Icke and MacMillan’s version is tricked up with much multimedia, sound and lights, and disorientation. Faithful to the book, it claims to be the first adaptation to include Orwell’s appendix supposedly written years after the events of the novel. The first third of the play which mixes past, present and future would be very hard to follow for someone who has not read the book. For two-thirds of the play, Chloe Lamford’s set is a wood paneled library or reading room which must make do for an office cubicle, an office cafeteria, an antique shop, a meeting room, a path through a forest, and the home of the hero, Winston Smith. The last third of the play which depicts the reeducation of Winston, i.e. torture and brainwashing, is very graphic and as such difficult to sit through; the book’s description, however, which drew a curtain over the actual violence made it seem like it went on for months or years. [more]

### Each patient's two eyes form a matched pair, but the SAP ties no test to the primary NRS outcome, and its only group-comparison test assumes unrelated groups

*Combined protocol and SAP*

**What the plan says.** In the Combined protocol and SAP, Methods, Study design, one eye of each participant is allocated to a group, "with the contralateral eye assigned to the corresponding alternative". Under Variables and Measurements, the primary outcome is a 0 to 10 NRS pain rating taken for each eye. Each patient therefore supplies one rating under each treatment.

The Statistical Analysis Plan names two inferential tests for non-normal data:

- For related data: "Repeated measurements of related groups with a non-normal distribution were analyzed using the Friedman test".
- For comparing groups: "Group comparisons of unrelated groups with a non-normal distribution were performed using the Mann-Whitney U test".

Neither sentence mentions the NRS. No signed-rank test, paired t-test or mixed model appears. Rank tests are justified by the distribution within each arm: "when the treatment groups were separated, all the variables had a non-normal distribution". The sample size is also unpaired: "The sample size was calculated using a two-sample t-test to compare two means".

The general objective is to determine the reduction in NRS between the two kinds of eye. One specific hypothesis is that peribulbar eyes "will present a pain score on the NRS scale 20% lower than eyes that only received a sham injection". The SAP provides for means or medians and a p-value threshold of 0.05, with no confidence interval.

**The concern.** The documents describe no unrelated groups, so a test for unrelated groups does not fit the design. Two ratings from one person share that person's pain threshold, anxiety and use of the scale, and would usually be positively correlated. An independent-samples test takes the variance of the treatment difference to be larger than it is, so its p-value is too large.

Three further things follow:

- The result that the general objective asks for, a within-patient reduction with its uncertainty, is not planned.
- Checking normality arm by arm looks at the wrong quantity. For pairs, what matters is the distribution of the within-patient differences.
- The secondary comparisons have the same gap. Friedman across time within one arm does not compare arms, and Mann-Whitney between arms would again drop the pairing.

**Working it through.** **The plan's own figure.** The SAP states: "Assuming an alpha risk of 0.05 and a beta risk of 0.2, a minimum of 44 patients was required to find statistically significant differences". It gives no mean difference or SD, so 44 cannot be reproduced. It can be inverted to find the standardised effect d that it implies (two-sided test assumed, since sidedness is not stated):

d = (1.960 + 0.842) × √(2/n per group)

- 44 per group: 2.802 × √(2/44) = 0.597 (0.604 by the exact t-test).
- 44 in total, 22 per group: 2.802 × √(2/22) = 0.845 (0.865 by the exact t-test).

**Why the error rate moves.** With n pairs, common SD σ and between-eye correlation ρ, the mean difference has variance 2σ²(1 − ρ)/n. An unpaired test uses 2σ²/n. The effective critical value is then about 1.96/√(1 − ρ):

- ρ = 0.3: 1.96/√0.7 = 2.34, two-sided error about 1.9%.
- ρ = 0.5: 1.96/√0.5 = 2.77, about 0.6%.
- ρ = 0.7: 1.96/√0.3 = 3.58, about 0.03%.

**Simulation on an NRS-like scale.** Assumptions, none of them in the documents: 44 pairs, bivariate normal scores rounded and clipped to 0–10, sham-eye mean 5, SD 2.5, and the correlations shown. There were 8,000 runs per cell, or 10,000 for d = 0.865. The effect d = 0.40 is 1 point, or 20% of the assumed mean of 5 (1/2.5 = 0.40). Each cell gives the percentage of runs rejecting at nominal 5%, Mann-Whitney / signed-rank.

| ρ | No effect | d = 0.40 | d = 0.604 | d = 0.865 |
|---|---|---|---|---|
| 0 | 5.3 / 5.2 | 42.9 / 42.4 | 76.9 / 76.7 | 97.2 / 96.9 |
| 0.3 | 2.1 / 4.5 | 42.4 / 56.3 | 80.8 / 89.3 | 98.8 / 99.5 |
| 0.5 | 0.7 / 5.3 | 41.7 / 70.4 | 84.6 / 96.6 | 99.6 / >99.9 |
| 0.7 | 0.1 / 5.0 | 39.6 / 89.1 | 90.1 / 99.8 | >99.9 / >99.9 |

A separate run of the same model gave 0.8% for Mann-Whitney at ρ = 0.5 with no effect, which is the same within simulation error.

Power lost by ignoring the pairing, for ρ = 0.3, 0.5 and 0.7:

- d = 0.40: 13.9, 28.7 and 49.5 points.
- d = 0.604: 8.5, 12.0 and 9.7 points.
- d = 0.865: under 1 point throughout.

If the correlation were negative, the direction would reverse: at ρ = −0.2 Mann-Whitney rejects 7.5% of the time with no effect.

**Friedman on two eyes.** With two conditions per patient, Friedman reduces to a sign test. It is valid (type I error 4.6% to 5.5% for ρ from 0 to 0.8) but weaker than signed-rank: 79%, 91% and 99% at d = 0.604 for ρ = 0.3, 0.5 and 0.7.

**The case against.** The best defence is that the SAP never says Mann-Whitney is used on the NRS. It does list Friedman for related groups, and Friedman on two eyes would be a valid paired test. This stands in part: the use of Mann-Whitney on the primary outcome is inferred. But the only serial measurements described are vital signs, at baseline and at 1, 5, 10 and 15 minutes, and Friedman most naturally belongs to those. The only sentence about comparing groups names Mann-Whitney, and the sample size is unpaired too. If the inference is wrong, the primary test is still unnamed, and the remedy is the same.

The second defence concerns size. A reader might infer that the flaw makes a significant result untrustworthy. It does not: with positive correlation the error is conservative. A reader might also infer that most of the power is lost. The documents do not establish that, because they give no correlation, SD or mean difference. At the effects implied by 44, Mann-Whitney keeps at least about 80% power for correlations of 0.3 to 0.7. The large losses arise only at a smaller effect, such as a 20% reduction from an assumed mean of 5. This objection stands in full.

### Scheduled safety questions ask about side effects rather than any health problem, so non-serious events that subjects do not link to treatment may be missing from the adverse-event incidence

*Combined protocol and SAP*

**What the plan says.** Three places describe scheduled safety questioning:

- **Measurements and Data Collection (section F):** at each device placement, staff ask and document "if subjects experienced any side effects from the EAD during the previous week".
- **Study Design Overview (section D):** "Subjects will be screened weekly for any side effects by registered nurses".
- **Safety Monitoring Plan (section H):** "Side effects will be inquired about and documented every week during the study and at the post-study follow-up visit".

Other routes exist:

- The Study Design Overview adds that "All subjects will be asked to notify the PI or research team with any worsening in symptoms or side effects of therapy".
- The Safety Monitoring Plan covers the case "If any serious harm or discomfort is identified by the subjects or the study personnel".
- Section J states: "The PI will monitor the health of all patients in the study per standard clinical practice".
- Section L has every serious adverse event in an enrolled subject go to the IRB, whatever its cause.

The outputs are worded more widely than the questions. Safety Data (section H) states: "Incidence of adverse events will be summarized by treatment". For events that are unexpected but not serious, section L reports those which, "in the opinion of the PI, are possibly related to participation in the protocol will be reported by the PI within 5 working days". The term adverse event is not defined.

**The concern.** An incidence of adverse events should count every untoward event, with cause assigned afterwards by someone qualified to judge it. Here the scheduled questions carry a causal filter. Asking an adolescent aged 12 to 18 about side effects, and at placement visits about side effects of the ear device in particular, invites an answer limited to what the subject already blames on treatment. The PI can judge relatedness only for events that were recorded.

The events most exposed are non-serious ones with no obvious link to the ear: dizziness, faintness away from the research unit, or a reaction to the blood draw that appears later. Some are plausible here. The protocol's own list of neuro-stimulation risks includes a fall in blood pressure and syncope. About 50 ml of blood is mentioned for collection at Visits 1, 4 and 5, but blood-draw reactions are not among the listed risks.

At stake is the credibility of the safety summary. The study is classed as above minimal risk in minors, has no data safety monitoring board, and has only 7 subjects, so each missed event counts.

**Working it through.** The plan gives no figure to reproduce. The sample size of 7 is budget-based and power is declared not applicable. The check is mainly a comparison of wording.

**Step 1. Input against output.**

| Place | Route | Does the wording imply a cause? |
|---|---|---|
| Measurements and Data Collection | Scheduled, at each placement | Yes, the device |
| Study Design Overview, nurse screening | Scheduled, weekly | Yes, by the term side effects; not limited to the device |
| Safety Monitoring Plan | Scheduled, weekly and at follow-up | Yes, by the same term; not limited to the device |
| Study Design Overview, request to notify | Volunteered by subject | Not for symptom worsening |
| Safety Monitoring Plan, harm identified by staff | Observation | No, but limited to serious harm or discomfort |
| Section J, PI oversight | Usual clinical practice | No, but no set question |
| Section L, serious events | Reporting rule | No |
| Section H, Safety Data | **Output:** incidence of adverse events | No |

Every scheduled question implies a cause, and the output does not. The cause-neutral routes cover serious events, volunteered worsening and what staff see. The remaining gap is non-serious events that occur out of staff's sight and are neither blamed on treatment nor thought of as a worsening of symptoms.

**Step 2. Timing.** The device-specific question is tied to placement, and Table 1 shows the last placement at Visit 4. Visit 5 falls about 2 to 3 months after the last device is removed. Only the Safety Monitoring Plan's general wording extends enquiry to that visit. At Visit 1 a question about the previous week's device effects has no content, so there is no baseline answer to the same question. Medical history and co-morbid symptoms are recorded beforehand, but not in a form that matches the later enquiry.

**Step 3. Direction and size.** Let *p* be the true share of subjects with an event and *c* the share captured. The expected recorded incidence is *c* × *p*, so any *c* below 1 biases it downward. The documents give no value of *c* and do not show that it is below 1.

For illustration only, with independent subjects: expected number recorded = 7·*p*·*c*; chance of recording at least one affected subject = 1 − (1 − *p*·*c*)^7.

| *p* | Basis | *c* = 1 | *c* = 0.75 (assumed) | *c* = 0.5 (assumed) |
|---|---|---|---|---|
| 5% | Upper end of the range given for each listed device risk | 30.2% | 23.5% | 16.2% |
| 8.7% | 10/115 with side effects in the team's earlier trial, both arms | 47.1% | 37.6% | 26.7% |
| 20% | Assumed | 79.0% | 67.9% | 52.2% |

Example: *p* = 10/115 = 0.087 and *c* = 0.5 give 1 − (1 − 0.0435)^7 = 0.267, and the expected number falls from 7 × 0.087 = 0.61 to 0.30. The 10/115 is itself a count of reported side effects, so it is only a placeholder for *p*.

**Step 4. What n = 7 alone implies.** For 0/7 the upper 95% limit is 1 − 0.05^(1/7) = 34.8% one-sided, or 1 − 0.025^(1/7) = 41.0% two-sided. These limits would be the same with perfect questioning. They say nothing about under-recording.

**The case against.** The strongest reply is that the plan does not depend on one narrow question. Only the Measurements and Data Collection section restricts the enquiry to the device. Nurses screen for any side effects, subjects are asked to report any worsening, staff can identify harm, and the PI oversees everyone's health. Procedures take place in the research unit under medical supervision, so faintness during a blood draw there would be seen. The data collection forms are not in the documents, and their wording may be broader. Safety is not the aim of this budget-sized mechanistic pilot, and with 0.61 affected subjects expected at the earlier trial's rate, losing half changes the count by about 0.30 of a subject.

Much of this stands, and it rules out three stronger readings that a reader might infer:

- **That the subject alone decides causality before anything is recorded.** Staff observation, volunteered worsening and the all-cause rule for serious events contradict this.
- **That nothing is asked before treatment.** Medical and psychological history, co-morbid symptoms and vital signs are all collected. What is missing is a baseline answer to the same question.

A Doll’s House, Part 2

May 12, 2017

Hnath’s new story is absorbing and twisty, interestingly creating an entirely new set of ethical and social questions than was handled by Ibsen in 1879. He has handled it in a similar fashion to Bergman’s "Scenes from a Marriage" but without the painful emotional fireworks. It is 15 years since Nora had left her husband, stating he had no further claim on her. She has not been heard from since. Having become a famous feminist author with advanced ideas writing under a pseudonym, she has recently discovered due to a blackmail attempt that Torvald has never divorced her which she assumed he had done. Having lived as a single woman, signing contracts, controlling her own money, and having relationships with men not her husband, she is guilty of a criminal offense under Norway’s laws at the time and can be sent to jail. She arrives at his door to obtain her divorce to really be a free woman. [more]

Six Degrees of Separation

May 9, 2017